Being a Gym Wallflower – the last one picked for a sports team – can be the most scarring childhood memory.
The Helena Junior High School had organized an intra-mural volleyball season so the 7th grade girls were gathered in the gym to make their own teams. We all knew the drill. The girls sat in the bleachers while the captains lined up in front to choose.
A co-captain with my friend, Shanna, we stood together with a competitive spirit. We could taste victory with the team we’d mentally assembled in whispered hallway conversations the previous days. We were disappointed to be on the end of the line, therefore, the last ones to choose. We complained all the “good” girls would be taken.
The drama unfolded as the captains began choosing. As one team announced the name of a “good” player, girls would cheer, and the other captains would huff in disappointment. The chosen girl would swagger to her huddle and began contributing her opinions about who was good and who wasn’t.
The quick study in human behavior wasn’t lost on two girls who had already survived six years of elementary playground torment. In slo-mo, we vividly saw pride and shame taking sides and didn’t like it. We didn’t see the ugly until someone else wore it.
After the first round, we changed our minds about our team’s purpose. We would not choose to win. We would choose our friends and the girls that needed to be chosen. Our conversation was continued in a louder decibel, and we threw out a few casual compliments for the girls sweating in the bleachers to overhear.
Even when it was down to the last girls, we said their names with confidence and enthusiasm, to show we wanted them on our team. Other captains were disappointed to have to settle for the wallflowers, and let it be shown.
(My 7th grade basketball team. Different girls, same bleachers.Yep, I’m number 13.)
When the last girl straggled down from the bleachers, each team was assigned a place in the gym to practice. We huddled together and tried to become a team. We couldn’t agree on a name, and all the cool names, like Tigers and Panthers, were quickly taken. We opted for unique humor and agreed to name ourselves Jingle Bells and tie little silver craft bells on our gym shoes. We would mark our territory with the jingle of a different drum.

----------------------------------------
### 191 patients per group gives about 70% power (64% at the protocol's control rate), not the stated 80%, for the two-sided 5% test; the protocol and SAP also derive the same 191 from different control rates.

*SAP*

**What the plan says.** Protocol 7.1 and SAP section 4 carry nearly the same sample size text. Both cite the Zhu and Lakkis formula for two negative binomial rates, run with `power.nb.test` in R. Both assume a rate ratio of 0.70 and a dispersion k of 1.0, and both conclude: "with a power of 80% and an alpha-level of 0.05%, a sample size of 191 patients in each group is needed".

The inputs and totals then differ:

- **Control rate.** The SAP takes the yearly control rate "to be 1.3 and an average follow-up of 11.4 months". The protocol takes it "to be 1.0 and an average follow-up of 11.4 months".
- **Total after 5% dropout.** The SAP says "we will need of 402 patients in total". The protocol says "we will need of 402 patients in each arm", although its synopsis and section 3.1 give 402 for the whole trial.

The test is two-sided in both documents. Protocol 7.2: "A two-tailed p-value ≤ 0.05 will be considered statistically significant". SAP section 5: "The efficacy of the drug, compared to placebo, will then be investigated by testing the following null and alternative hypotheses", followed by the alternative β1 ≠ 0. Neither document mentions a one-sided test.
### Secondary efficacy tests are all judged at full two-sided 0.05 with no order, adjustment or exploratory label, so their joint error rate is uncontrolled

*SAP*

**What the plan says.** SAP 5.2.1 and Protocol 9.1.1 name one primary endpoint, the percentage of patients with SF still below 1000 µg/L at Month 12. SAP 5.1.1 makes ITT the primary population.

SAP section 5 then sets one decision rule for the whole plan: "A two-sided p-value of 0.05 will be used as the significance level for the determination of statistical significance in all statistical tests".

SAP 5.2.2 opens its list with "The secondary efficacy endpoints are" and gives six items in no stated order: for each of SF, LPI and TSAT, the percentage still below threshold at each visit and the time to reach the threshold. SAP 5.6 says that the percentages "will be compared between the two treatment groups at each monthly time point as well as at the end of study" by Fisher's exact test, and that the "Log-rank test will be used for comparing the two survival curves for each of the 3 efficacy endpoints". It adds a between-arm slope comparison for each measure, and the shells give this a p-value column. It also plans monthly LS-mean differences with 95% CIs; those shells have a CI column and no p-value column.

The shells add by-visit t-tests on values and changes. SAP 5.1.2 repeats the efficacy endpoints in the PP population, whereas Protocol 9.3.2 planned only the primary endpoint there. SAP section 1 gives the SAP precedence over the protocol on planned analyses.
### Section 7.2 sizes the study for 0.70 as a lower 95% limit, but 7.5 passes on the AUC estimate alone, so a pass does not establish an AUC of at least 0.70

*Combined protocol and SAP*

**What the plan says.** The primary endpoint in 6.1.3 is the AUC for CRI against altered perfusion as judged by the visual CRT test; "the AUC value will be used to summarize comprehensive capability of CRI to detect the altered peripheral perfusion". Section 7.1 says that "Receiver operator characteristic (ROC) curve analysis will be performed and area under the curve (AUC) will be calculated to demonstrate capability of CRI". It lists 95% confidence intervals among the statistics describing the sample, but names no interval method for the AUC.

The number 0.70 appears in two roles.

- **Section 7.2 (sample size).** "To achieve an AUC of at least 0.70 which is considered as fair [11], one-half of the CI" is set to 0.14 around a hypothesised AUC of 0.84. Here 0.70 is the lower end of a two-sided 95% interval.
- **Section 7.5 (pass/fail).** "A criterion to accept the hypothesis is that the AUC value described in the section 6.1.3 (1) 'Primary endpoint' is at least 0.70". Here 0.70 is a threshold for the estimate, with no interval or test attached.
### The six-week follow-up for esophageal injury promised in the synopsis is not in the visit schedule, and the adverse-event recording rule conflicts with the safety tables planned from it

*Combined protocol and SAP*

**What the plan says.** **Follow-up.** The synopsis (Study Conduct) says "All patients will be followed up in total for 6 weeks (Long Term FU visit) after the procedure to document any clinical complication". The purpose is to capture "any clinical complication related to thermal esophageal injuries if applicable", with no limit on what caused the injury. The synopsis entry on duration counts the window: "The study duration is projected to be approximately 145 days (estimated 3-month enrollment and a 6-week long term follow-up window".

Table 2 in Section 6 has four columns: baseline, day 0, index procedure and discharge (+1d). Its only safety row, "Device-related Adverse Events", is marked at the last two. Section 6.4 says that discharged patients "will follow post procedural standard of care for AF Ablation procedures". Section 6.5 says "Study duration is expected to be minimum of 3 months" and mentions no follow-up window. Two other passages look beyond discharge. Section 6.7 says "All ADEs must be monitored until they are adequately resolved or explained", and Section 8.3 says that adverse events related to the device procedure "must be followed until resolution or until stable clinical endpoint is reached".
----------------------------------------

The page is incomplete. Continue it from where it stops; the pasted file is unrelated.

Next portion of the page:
As our team began practicing together, Shanna and I noticed once again pride and shame rearing their ugly heads in the gym as we watched some of the “good” girls on each team berate the “bad” girls.
Another huddle was called. I gave a pep talk with the passion and vocabulary of a 12 year old who desperately wanted a team different than the others.
- We would NOT call out each others’ mistakes, but would always say “Good try!” Humiliation makes someone play worse, not better.
- We would NOT name call.
- We would practice and try to improve our skills. If you needed to correct or instruct someone, be nice.
In the brutal world of Junior High, we determined to be different. We might not win a lot of games, but we were going to try hard, have fun, and show our spirit. Our unity would be announced with jingle bells. We wanted the other junior highers to hear our message.
I’ve never forgotten my 12 year old amazement.
During the short volleyball season, the Jingle Bells chattered and encouraged through the games, giving back pats and smiles. We were noticed, and it wasn’t just the jingle bells tied to our shoes. The girls improved because they weren’t shamed by humiliation. Other girls wished they could play on our team because they were tired of being yelled at when they made a mistake.
We won some games. We lost some games. But, we had a great season because we became a real team.
I have no idea if any of my former volleyball teammates even remember this time in Junior High when we marked our territory with the silvery jingles of acceptance and encouragement.
But I will never forget what it means to be a Jingle Bell.
Being a Jingle Bell rocks!